James Joyce and Virginia Woolf

Undergraduate
Essay
Book Reports
Pages 4 (1004 words)
Download 0
James Joyce and Virginia Woolf are synoptic authors of the Modernist period as they both represent the several of the innovations characteristic of that time. Character is the medium through which the techniques they employ work. In To the Lighthouse, Woolf presents such themes of alienation, the perspective of youth, and the search for meaning in life…

Introduction

They can be specifically identified in such pieces as "The Dead," "The Sisters," and "Araby." For the two authors, the exploration of these themes and employment of these techniques are encased in a style of prose that impresses in its skilful use of the word as a probe to uncover the preoccupations and meditations of the human soul.
Stream of consciousness as a technique is characterized by the continued representation of thought inclusive of all its spirals and refractions, yet often without specific reference to agents of that influence on them. Thought becomes a convoluted thing, yet one which accurately represents the state of mind of the particular character. In To the Lighthouse, Woolf employs this in a scene in the first chapter when Mr. Ramsay and his wife are out walking together. Mr. Ramsay's thoughts begin with wishes that his wife should see him "gowned and hooded" and ends up a few lines later in a circus, with "twenty performing seals" (15). The effect of the passage from one image to another seems calculated to display the pretensions of academia, the superficiality of the garb, which obscure the true meaning of study and a life dedicated to it. ...
Download paper
Not exactly what you need?

Related papers

A Room of One's Own by Virginia Woolf
. . a respectful allusion to George Elliot. But at second sight the words seemed not so simple. The title women and fiction might mean, and you may have meant it to mean, women and what they are like; or it might mean women and the fiction that they write; or it might mean women and the fiction that is written about them; or it might mean that somehow all three are inextricably mixed together and…
Comparitive essay on A Room of Ones Own, The Prince, and Stranger in the Village
Woolf is convinced that female writers need two things to write fiction: enough money and their own room to write. So, she states that socioeconomic factors including poverty and lack of privacy (she called it "economic control which is put on women" (Woolf, 1999) prevent women from ingenious writing. Her style of writing caused by submission of patriarchal society and economic dependence. As soon…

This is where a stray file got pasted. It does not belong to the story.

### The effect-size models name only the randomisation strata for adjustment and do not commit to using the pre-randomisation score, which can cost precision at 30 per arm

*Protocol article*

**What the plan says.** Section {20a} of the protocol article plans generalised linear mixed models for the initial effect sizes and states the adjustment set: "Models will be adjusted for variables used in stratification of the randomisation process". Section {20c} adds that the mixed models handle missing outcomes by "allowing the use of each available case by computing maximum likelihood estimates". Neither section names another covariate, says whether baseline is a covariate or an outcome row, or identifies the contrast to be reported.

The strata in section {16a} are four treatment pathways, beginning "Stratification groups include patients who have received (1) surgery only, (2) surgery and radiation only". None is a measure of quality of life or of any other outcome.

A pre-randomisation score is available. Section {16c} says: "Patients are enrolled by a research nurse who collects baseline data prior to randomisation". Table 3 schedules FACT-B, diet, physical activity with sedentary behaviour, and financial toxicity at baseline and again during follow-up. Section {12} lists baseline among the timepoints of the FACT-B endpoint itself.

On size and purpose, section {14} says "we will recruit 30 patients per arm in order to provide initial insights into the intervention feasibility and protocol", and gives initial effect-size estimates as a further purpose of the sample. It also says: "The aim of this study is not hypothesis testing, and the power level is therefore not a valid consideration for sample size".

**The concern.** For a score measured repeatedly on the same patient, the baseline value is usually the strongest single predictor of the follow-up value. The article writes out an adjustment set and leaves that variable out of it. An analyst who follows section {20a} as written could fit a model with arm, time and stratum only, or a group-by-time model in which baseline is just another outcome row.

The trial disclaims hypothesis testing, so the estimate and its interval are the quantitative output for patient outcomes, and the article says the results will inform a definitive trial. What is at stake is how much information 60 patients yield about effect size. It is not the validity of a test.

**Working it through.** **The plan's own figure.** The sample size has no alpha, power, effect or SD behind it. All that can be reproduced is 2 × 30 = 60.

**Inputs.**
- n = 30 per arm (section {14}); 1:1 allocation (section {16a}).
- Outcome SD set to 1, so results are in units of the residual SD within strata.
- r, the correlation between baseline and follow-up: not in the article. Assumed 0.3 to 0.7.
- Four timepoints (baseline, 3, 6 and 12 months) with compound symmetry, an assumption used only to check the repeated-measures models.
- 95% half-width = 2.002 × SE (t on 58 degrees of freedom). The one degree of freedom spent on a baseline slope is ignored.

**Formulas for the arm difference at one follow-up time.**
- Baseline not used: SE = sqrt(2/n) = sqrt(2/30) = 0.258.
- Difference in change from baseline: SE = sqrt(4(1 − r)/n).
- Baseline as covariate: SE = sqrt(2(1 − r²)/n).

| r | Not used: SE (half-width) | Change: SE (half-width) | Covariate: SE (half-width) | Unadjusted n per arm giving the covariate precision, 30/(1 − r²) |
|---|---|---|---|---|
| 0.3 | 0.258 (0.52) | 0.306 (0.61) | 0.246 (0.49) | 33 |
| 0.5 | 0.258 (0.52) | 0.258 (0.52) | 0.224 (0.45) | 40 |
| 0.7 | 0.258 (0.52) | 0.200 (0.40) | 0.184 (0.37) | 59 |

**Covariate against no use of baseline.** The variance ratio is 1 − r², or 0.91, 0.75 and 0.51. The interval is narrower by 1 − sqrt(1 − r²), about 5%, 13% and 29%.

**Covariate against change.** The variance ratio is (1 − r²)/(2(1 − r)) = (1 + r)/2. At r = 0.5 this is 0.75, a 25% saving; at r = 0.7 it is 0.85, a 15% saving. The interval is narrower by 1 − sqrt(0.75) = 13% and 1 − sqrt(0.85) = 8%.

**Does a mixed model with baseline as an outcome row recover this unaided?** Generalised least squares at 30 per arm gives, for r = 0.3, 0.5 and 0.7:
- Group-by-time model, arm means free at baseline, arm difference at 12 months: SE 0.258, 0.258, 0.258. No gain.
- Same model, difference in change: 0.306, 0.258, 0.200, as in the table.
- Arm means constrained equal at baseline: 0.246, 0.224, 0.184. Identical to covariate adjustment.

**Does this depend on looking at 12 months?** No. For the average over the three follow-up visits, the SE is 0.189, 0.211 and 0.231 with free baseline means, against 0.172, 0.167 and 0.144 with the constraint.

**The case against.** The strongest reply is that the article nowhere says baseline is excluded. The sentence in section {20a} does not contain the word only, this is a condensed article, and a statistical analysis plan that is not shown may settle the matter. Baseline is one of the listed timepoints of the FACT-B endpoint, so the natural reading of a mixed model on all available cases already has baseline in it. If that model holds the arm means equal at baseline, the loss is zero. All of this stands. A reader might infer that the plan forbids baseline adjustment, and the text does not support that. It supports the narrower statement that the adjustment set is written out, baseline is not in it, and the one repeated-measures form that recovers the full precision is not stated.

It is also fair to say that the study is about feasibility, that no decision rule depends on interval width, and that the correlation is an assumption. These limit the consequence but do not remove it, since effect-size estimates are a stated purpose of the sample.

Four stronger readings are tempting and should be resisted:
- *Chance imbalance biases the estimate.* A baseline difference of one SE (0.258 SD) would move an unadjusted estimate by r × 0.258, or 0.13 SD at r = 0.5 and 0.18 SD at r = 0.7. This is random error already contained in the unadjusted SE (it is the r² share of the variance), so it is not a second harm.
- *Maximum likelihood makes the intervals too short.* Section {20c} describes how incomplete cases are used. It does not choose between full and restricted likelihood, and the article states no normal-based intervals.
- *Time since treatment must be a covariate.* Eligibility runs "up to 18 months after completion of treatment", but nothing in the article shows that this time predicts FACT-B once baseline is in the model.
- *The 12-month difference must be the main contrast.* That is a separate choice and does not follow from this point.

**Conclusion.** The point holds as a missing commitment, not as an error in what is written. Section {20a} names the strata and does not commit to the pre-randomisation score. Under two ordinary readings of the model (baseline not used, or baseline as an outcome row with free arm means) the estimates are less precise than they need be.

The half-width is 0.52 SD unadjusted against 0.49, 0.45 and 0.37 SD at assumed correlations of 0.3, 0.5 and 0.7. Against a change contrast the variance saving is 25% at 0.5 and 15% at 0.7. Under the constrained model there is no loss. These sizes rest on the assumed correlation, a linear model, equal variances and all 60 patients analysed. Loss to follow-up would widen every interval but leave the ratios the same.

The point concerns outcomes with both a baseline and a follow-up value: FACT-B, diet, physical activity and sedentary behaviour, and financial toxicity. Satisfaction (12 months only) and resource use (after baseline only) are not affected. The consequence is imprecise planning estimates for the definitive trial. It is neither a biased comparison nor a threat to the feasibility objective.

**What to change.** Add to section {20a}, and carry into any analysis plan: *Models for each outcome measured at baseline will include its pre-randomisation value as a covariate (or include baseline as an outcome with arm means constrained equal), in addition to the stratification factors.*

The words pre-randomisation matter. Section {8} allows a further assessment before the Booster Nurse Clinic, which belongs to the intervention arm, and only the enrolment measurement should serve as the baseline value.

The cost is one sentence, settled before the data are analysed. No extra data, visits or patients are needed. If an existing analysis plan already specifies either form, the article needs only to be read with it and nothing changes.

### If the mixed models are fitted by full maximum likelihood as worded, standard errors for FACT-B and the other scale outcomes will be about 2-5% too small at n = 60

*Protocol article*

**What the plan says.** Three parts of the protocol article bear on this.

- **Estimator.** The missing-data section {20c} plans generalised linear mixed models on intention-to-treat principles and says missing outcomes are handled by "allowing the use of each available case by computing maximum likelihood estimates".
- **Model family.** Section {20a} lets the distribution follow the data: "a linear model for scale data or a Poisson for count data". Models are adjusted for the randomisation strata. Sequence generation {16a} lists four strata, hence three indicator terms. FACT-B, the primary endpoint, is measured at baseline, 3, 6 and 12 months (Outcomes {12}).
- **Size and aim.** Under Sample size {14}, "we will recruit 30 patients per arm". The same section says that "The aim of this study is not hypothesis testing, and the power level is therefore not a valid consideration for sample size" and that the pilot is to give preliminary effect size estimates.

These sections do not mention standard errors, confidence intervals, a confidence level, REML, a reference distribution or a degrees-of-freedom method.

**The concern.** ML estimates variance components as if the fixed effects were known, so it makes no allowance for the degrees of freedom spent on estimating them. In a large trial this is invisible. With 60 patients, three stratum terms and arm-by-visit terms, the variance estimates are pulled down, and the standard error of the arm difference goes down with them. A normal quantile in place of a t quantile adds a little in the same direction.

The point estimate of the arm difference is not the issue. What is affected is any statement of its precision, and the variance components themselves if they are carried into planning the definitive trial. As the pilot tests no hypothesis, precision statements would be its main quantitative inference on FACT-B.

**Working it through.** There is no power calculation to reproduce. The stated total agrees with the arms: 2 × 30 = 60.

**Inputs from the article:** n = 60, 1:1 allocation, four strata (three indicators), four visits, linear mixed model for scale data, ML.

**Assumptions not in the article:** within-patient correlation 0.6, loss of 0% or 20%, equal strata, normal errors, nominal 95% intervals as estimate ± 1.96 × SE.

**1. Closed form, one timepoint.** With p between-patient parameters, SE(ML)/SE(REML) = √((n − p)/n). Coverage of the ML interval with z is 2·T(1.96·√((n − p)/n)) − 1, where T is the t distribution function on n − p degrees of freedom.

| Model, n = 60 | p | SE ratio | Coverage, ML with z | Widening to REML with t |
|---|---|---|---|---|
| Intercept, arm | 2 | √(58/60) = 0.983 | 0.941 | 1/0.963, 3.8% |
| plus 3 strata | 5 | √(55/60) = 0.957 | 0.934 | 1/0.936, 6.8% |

As I Lay Dying
The structure of As I Lay Dying is influential and ground-breaking. Fifteen tellers of tales alternate, delivering interior monologues with changeable degrees of coherence and emotional intensity. The language is powerful and extremely subjective, with an identifiable change in language depending on the narrator. Every section falls somewhere in the series from confessional to…
Virginia Woolf's Novels
Woolf discusses the androgynous quality of the human mind, she states quite clearly: "Some collaboration has to take place in the mind between the woman and the man before the act of creation can be accomplished. Some marriage of opposites has to be consummated."…
James Joyce and Virginia Woolf
They can be specifically identified in such pieces as "The Dead," "The Sisters," and "Araby." For the two authors, the exploration of these themes and employment of these techniques are encased in a style of prose that impresses in its skilful use of the word as a probe to uncover the preoccupations and meditations of the human soul.…
The Metaphor of False Epiphany in Contemporary Literature as Explored Through Selected Works of Thomas Pynchon and Don DeLillo
Eliot, William Carlos Williams and James Joyce). Through a natural artistic progression of action/reaction, then, the post-modern movement that followed the modernist movement, used the trappings of relativity to examine and express that the juxtaposition of random events to expectations of relativity creates the illusion of an epiphany. In this essay, I will cite examples from two well-respected…
Joyce & Beckett
Yet, rather surprisingly, only one book- Barbara Reich Gluck's Beckett and Joyce: Friendship and Fiction (1979)-has been dedicated to the subject. Besides Gluck's study, however, many other researchers and critics have addressed the Joyce-Beckett relationship; the difficulty is simply that the material is scattered among chapters of books and scholarly journals.…